Jeff Bezos Fails in Fight for Moon Lander Contract

Bezos’ protests about NASA’s selection of SpaceX for its Moon lander contract were dismissed on Friday by the US Government Accountability Office.
July 30, 2021, 6:15pm
Bezos’ protests about NASA’s selection of SpaceX for its Moon lander contract were dismissed on Friday by the US Government Accountability Office.
Bezos with display of "Blue Moon" lander. Image: Mark Wilson/ Getty Images
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A months-long effort by Jeff Bezos to secure a Moon lander contact for his company, Blue Origin, ended in failure on Friday, after the US Government Accountability Office (GAO) ruled that the coveted contract would remain solely with SpaceX, a company founded and headed by Elon Musk.

The latest saga between these rival space billionaires kicked off after NASA selected SpaceX for its Human Landing System (HLS) contract on April 16. The contract awarded Musk’s company $2.89 billion to develop a crewed lunar lander as part of NASA’s Artemis program, which aims to bring astronauts back to the surface of the Moon in the coming years. NASA had originally planned to award multiple HLS contracts, but ultimately opted to select only SpaceX due to budget limitations. 

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Blue Origin and Dynetics, another space company that had bid for the HLS contract, filed a protest with GAO shortly after SpaceX was selected as the sole winner. To support their challenge to the decision, the companies cited NASA’s initial plan to select multiple contracts for HLS, argued that the agency had unfairly waived requirements for SpaceX, and suggested that the three proposals had not been reasonably evaluated. 

GAO conceded that NASA had waived the requirement, but concluded that the protesting companies “could not establish any reasonable possibility of competitive prejudice arising from this limited discrepancy in the evaluation,” according to the statement. It also rejected the other complaints outlined by Blue Origin and Dynetics, including the charge that NASA was wrong to award a single contract.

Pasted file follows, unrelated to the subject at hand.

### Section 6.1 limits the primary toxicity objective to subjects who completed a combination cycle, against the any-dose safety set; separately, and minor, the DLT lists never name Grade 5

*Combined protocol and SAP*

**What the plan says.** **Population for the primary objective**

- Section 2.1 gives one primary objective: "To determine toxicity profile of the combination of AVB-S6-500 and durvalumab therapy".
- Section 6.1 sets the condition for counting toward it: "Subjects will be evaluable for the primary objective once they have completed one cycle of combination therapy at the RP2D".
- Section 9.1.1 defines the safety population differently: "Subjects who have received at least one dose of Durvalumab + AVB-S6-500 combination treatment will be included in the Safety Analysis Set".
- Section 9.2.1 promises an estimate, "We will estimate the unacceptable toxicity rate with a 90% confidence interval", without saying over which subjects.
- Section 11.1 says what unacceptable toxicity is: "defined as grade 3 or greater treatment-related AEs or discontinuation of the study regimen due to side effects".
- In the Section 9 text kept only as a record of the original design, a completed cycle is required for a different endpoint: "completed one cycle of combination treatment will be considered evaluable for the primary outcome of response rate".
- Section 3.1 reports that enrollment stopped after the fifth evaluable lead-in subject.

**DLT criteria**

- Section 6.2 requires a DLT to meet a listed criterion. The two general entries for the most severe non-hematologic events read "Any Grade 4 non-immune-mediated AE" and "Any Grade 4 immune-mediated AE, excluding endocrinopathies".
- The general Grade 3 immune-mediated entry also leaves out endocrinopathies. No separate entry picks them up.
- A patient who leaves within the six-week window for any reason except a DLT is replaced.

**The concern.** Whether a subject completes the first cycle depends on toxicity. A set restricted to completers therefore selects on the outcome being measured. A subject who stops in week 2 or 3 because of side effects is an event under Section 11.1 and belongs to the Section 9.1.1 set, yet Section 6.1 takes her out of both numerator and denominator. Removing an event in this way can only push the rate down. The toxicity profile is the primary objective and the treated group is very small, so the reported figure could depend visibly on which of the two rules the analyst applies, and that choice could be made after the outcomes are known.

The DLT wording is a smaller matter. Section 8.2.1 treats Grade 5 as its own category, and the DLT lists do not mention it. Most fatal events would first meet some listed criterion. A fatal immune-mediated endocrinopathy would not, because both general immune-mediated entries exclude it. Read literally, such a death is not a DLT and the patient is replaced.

“In denying the protests, GAO first concluded that NASA did not violate procurement law or regulation when it decided to make only one award,” said Kenneth E. Patton, Managing Associate General Counsel for Procurement Law at GAO, in a statement. “NASA’s announcement provided that the number of awards the agency would make was subject to the amount of funding available for the program. In addition, the announcement reserved the right to make multiple awards, a single award, or no award at all.”  

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The ruling is a setback for Bezos, who has spent months lobbying for a second contract for his company’s “Blue Moon” lander on the grounds that it would foster competition and provide redundancies in the event that SpaceX’s Moon lander failed to meet NASA’s targets.

Bezos even offered to waive $2 billion in development costs for Blue Origin’s lander concept in exchange for a second NASA contract, a last-ditch effort he announced on Monday an open letter to NASA administrator Bill Nelson. Blue Origin had originally asked for $5.99 billion in their bid for the HLS contract, nearly twice as much as SpaceX’s proposal, prompting Bezos to make the offer as a way to bridge NASA’s budgetary shortfalls.

“I believe this mission is important,” Bezos said in the letter. “I am honored to offer these contributions and am grateful to be in a financial position to be able to do so. NASA veered from its original dual-source acquisition strategy due to perceived near-term budgetary issues, and this offer removes that obstacle.”

It’s unclear how Blue Origin or Dynetics will react to the decision. However, the team at SpaceX will no doubt see the new ruling as both a win and a relief. Musk’s company had to suspend work on its HLS concept while the GAO processed the litigation, and will now be able to resume development of its “Starship” Moon lander.